Where do you want to be in five years? How fast do you want to run your next 10k? What promotion do you want to earn? We all set goals, in both our personal and professional lives. Our parents, coaches, and bosses all tell us that we must set goals if we want to reach our full potential.
Goal-setting is also important in health care. For example, studies have shown it can improve communication and understanding among care providers working in an Intensive Care Unit. Setting goals may even shorten the duration of the patient’s stay.
Last Friday I started another week of ICU clinical service in Saskatoon. I took over the care of someone who, during my first bedside visit, seemed just like any other patient that I’ve looked after during my career. But this patient clarified for me the true value of setting meaningful goals with our patients and their families.
It’s my usual practice to create a list of daily goals for each patient as we complete our morning rounds. Every morning we meet at the bedside of each patient. Often the patient’s family joins us too. Each team member presents his or her assessment, then together we create a plan for the day, to address the identified problems. By the end of the group discussion, we have a list of daily goals for the next 24-hour time frame on the whiteboard next to each patient’s bed. These goals solidify and help communicate the plan, making sure we all know what each team member needs to contribute that day.
On Saturday morning I came in to the ICU and started rounds. When I entered Mrs. C’s room, her daughter jumped up with excitement and said, “Look at what Mom wrote for you!” She showed me a piece of paper on a clipboard, with two goals written in somewhat shaky writing.
“Heal this broken body. Cut grass.” Those are two Big Hairy Audacious Goals. They are emotionally compelling, strategic, and require time, effort, and commitment from the team. Now we knew what she wanted to achieve. Now we could relate to who she was before she became “my patient.” Now she was a real person, with a real life. Now I, along with all the nurses, respiratory therapists, and physiotherapists, all knew what she wanted to do, where she really wanted to be.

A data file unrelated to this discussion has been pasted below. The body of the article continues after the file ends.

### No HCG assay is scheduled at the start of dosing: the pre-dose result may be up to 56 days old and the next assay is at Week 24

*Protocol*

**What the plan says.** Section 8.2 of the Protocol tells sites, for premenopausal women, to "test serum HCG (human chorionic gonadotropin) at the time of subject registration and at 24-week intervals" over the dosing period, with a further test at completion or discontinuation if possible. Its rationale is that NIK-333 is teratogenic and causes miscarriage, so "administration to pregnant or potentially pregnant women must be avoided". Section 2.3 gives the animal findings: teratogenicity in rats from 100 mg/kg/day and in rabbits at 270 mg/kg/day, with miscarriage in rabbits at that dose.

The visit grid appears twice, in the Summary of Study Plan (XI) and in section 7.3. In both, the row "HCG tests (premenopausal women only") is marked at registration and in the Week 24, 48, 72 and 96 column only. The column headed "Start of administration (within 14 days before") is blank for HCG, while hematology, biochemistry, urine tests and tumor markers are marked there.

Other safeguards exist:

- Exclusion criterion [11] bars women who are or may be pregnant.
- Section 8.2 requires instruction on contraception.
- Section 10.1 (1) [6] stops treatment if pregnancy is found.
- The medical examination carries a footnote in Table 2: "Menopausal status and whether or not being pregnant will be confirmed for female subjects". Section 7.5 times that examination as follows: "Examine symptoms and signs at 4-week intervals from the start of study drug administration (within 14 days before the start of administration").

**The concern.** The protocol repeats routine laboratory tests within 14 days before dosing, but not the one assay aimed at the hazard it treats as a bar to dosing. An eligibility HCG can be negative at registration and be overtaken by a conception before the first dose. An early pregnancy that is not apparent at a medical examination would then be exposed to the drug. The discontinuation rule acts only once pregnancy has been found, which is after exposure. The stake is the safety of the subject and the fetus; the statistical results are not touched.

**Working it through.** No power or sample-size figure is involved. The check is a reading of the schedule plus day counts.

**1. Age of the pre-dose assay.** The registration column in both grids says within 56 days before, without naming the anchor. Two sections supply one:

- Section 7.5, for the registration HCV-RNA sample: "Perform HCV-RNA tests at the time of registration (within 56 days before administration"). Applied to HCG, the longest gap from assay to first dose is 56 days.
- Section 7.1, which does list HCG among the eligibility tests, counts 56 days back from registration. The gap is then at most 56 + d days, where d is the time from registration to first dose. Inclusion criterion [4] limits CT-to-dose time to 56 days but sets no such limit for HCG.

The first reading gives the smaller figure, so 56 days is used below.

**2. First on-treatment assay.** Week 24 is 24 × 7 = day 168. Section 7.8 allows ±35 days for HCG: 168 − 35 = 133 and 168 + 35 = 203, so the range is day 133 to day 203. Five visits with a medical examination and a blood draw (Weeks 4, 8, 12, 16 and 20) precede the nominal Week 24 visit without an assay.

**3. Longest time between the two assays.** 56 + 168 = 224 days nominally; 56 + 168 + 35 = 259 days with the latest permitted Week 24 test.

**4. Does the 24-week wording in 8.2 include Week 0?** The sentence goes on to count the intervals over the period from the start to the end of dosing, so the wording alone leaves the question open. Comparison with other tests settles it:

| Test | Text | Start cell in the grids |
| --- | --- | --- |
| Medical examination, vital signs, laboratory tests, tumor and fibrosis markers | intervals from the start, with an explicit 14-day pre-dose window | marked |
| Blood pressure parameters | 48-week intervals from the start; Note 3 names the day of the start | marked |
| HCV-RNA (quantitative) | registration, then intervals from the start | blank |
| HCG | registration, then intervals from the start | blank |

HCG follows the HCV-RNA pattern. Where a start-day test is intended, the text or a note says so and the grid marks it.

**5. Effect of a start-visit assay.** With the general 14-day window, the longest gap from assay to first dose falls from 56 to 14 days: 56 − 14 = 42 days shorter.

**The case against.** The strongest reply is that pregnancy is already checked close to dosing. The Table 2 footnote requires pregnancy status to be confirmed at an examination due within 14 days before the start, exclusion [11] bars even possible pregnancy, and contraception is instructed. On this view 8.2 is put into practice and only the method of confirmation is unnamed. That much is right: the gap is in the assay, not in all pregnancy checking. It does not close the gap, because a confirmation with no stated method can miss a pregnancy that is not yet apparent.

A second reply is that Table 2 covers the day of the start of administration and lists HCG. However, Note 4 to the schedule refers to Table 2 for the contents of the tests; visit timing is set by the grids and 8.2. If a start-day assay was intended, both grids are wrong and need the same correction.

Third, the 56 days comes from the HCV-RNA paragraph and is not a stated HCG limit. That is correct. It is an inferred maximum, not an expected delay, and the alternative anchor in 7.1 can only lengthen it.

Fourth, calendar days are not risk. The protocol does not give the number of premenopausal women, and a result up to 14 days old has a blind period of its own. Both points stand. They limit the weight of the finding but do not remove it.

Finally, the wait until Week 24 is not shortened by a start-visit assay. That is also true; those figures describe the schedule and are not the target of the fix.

Mrs. C gave me permission to take this photo and share her story. When she heard me set her 24-hour medical goals, she decided to do something much more meaningful: tell me what she really wanted to achieve.
At this point in her stay she had been in our ICU for three weeks.Before she was admitted to our hospital, Mrs. C lived fairly independently in her own home, supported by her loving kids and grandkids. Her greatest joy was cutting her grass. She wanted to recover enough to get back to her farm and tend to her land.
The following Monday one of Mrs. C’s sons returned to our hospital from a brief visit home. He had stopped by his mother’s farm to take photos of the grass she longed to cut. In my head I had imagined a small lawn. But what his photo revealed was Mrs. C loved to jump on her riding tractor mower to tend to a huge farmyard full of grass!
The daily goals I set with my team focus on the medical management: a negative fluid balance, a specific level of wakefulness, followup with a pathology report, moving to the next step on the ICU mobility protocol.
These goals are important. They provide direction for the ICU nurses and therapists. But they aren’t inspirational or motivational. They are simply small steps that must be taken to get us to what really matters: the goals set by our patients.
Photo credit for lawn image: AdamKR